India needs to bring down the level of government influence in business, says Sumant Sinha
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The Indian industry requires a stable taxation regime and policy framework as the country’s economy recovers from the pandemic’s lows, said Sumant Sinha, who took over as the president of Associated Chambers of Commerce and Industry of India (Assocham) on Monday and chairman and managing director of ReNew Power. A stable policy environment will help the industry plan for long-term investments, Sinha said.
“An important thing is that we need to create a stable, predictable tax regime and a stable and predictable policy environment. More than anything else, we need that," Sinha said.
The goods and services tax (GST) Council keeps changing rates and recently increased the tax rates on solar and wind power from 5% to 12%, Sinha noted. Taxpayers would get the benefit of input tax credit, but the refund process is cumbersome, he said.
“We should just have one single rate for everything," the Assocham president said about GST rates.
“On the policy front, we need to get the government out of business as the prime minister himself has said many times and the government is trying. However, I think if we look at the overall influence of the government on the Indian economy compared with other economies, it’s still fairly high," he said.
There is a lot of effort that needs to be put by companies into compliance and tax management, and meeting all regulatory requirements. Some more simplification is required that will help the government achieve its ease of doing business targets, though India has made significant progress in global rankings, he said. The Doing Business Report 2020 released by the World Bank had ranked India in the 63rd position, up from 142 in 2015.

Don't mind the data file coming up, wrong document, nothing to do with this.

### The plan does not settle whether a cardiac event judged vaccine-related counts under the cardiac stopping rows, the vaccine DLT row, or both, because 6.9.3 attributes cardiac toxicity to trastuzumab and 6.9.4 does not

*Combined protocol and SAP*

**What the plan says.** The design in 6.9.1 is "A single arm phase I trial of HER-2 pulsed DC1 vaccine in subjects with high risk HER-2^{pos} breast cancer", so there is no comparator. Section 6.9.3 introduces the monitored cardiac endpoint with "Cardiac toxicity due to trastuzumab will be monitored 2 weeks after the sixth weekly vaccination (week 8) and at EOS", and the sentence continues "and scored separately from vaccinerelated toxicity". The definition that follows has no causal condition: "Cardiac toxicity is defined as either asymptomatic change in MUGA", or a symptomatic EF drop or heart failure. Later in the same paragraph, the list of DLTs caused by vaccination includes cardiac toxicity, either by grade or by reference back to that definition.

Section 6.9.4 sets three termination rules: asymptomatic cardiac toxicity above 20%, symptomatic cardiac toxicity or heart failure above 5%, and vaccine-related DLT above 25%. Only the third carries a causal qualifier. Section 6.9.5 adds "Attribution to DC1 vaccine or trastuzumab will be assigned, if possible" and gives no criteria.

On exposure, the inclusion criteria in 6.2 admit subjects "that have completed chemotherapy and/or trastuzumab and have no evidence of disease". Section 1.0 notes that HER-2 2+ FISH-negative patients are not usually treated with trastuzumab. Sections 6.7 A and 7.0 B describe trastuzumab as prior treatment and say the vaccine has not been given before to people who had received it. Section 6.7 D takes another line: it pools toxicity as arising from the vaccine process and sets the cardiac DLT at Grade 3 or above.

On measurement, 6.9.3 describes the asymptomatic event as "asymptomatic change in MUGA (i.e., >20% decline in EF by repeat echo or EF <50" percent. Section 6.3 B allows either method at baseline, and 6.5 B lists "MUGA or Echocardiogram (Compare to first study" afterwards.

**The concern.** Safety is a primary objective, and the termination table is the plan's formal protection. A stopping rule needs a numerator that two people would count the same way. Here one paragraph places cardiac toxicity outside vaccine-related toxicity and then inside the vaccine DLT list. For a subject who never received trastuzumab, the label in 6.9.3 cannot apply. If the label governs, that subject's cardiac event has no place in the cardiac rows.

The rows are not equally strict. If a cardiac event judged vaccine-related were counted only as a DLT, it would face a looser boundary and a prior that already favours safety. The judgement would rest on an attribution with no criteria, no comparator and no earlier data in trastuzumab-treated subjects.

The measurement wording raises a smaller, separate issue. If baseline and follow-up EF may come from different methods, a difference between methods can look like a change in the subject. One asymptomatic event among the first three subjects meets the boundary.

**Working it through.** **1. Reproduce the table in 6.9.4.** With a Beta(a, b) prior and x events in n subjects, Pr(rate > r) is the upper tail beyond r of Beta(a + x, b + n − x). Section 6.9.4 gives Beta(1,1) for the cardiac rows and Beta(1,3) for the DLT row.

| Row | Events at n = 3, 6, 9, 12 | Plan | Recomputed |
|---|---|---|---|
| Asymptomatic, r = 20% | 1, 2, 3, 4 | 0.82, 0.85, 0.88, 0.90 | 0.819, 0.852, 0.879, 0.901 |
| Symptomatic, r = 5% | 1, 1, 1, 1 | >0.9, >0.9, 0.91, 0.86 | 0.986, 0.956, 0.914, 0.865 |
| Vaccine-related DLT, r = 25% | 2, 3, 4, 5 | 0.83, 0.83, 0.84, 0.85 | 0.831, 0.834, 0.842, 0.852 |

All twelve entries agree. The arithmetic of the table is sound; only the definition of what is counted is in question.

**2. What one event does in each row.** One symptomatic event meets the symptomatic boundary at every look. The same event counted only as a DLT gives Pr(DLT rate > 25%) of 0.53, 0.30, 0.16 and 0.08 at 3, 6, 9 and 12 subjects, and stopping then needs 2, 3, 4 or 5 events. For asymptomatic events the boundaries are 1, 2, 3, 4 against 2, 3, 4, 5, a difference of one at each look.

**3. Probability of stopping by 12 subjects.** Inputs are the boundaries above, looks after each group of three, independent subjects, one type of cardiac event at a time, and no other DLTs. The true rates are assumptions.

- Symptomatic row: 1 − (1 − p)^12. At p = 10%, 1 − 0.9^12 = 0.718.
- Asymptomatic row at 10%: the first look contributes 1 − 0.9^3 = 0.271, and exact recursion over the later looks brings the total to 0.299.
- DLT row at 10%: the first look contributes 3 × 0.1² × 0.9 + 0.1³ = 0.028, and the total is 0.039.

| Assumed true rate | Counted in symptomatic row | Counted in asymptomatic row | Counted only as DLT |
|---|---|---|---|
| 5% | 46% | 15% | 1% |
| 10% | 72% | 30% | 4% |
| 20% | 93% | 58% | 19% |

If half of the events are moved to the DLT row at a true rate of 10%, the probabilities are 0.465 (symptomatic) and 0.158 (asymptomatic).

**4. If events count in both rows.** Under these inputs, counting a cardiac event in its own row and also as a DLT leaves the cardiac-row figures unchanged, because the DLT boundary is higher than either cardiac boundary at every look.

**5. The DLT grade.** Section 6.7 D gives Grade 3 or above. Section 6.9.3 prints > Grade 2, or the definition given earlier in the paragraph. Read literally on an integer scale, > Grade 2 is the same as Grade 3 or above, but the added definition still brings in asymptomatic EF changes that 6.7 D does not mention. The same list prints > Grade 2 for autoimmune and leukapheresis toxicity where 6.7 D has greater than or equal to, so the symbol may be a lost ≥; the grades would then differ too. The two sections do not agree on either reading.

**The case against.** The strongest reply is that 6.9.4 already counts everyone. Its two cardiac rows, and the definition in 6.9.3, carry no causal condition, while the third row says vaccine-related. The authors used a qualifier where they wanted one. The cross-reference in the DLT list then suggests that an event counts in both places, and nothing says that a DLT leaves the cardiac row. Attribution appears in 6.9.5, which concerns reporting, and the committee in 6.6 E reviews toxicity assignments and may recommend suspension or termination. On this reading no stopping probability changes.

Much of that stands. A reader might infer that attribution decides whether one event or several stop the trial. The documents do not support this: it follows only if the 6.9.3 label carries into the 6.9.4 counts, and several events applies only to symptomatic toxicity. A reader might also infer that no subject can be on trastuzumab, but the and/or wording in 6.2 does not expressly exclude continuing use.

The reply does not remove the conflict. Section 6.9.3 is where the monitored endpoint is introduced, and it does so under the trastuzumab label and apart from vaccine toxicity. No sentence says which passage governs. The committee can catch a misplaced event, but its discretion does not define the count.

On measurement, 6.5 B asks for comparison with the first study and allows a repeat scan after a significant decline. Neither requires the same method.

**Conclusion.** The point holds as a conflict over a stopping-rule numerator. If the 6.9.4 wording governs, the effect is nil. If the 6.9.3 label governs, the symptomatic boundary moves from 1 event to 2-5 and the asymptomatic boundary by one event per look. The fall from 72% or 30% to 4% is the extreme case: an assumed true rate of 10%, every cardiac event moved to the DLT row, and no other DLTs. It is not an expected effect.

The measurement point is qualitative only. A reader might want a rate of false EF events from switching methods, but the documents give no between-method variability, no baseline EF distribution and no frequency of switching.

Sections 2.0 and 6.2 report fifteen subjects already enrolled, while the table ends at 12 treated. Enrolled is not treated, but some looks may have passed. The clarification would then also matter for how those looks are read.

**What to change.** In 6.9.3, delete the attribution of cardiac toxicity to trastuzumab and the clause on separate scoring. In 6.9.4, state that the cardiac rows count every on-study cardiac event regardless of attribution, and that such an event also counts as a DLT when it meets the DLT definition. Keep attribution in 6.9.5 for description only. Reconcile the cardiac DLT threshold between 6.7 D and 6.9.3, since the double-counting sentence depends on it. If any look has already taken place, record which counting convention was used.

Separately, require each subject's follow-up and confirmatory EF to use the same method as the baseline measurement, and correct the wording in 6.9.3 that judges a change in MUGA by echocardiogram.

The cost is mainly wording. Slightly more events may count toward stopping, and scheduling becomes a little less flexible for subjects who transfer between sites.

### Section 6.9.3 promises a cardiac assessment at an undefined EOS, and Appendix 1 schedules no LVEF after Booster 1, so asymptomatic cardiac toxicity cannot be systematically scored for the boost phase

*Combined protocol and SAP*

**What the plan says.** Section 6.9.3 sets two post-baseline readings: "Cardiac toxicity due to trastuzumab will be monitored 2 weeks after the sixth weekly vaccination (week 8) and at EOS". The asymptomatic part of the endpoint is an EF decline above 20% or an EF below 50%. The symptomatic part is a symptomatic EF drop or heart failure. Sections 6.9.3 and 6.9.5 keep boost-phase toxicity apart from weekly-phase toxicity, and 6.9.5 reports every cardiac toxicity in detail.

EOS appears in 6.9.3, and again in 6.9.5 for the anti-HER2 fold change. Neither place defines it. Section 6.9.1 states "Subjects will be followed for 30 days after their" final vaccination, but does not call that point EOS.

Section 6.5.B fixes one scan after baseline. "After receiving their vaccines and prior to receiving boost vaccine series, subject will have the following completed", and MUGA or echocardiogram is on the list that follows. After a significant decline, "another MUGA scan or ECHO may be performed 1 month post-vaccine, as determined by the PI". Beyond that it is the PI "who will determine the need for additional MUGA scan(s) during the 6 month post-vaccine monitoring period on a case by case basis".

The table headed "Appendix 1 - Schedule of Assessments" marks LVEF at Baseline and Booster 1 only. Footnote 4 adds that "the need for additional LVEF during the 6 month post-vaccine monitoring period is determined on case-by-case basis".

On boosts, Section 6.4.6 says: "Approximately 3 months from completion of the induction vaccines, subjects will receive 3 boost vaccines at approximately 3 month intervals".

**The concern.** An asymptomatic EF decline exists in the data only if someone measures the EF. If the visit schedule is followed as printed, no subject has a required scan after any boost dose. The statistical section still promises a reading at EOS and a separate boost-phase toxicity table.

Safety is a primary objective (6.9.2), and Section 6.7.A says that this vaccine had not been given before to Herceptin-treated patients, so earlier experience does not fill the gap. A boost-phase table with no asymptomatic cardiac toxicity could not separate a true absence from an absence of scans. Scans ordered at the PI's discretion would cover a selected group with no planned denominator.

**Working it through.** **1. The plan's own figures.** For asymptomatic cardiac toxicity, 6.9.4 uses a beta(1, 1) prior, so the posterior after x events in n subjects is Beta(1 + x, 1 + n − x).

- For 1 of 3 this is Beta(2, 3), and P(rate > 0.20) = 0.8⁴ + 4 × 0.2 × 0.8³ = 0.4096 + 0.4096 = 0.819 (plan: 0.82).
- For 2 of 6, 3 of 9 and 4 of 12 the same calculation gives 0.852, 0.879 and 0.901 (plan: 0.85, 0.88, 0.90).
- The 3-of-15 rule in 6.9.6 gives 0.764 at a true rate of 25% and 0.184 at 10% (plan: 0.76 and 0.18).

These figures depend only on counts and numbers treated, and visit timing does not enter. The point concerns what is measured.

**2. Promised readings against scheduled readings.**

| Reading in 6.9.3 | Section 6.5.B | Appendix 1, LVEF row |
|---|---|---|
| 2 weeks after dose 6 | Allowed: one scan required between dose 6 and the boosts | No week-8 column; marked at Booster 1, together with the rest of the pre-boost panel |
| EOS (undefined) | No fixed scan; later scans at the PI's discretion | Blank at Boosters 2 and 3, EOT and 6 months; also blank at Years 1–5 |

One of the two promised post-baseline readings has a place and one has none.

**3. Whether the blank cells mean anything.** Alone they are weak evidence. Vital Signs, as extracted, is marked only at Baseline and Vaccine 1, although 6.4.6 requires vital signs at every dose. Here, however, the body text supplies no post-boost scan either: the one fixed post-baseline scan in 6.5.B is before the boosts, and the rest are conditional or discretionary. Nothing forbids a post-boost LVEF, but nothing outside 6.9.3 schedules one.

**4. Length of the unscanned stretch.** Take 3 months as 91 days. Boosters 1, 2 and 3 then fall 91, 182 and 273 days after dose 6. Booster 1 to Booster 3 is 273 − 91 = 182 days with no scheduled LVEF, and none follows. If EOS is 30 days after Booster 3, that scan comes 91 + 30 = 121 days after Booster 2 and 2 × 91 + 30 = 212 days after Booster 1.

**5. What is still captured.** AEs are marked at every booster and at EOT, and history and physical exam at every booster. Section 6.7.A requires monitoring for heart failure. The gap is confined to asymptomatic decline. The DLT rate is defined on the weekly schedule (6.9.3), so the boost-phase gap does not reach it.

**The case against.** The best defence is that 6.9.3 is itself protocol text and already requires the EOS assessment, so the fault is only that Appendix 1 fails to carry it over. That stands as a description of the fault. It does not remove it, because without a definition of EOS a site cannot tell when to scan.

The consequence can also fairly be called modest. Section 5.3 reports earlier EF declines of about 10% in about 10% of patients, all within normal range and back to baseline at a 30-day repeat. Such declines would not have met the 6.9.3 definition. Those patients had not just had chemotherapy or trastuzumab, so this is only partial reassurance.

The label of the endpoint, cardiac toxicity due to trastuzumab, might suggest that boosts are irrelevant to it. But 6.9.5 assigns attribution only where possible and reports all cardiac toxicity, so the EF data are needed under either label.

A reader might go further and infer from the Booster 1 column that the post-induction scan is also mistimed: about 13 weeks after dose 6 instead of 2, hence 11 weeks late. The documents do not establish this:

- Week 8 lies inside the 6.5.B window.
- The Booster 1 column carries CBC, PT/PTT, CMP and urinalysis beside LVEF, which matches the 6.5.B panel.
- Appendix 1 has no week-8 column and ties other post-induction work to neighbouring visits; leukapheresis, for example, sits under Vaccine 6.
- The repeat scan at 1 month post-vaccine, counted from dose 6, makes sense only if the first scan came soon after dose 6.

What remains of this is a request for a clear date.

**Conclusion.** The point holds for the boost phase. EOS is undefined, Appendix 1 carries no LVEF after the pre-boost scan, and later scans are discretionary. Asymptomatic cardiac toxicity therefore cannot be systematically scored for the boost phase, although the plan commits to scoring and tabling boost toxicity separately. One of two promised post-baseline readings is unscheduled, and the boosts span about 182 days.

Sinha observed that Assocham focuses more on the micro, small, and medium enterprises (MSME) sector and said that the growth of the sector would be in line with that of the overall economy. The government would have to ensure robust economic growth to boost these small businesses, he emphasized.
Liquidity measures for the sector will have to continue to help MSMEs recover from the pandemic woes and pursue growth. “Given that MSMEs are smaller in size, they are relatively less penetrative from a financial standpoint. I think the government will have to continue with its schemes on giving preferential access to credit to MSMEs. That is something that certainly should continue," contended the Assocham president.
Sinha also suggested the creation of area-specific MSME clusters focused on different sectors and linking them with the academia in to improve their efficiency.
Sinha said the immediate impact of the Russia-Ukraine crisis on the global economy, which the world is already witnessing, is the energy shock and rise in crude prices leading to inflationary pressures and growth concerns.
“It will also lead to supply chain issues in other sectors as well, because this is going to cause an even greater problem for the pandemic-hit global economy. Also, the increase in interest rates is going to start and it will lead to liquidity issues and risk aversion globally," he said.
However, India is rather well-placed at this time. Its financial sector is strong and the corporate sector is set to witness a rise in demand as covid wanes, he said.
Sinha also exuded confidence in India’s green energy efforts. “Clearly, the future demand growth (for energy) in India will be met from renewables, not from fossil fuel-based capacities," he said about India’s target for net zero carbon emission in 2070.
The Assocham president also said that there is enough investor interest on the green energy segment in India and a huge opportunity lies ahead for the country in all aspects of green energy, ranging from solar and wind to green hydrogen.
However, the government would have to focus on transmission and grid infrastructure, and the financial health of distribution companies, Sinha pointed out.
“The issue of distribution utilities needs to be addressed. The central government is trying but unfortunately a lot of reforms have to be undertaken at the state level and the states are dragging their feet on it," he said.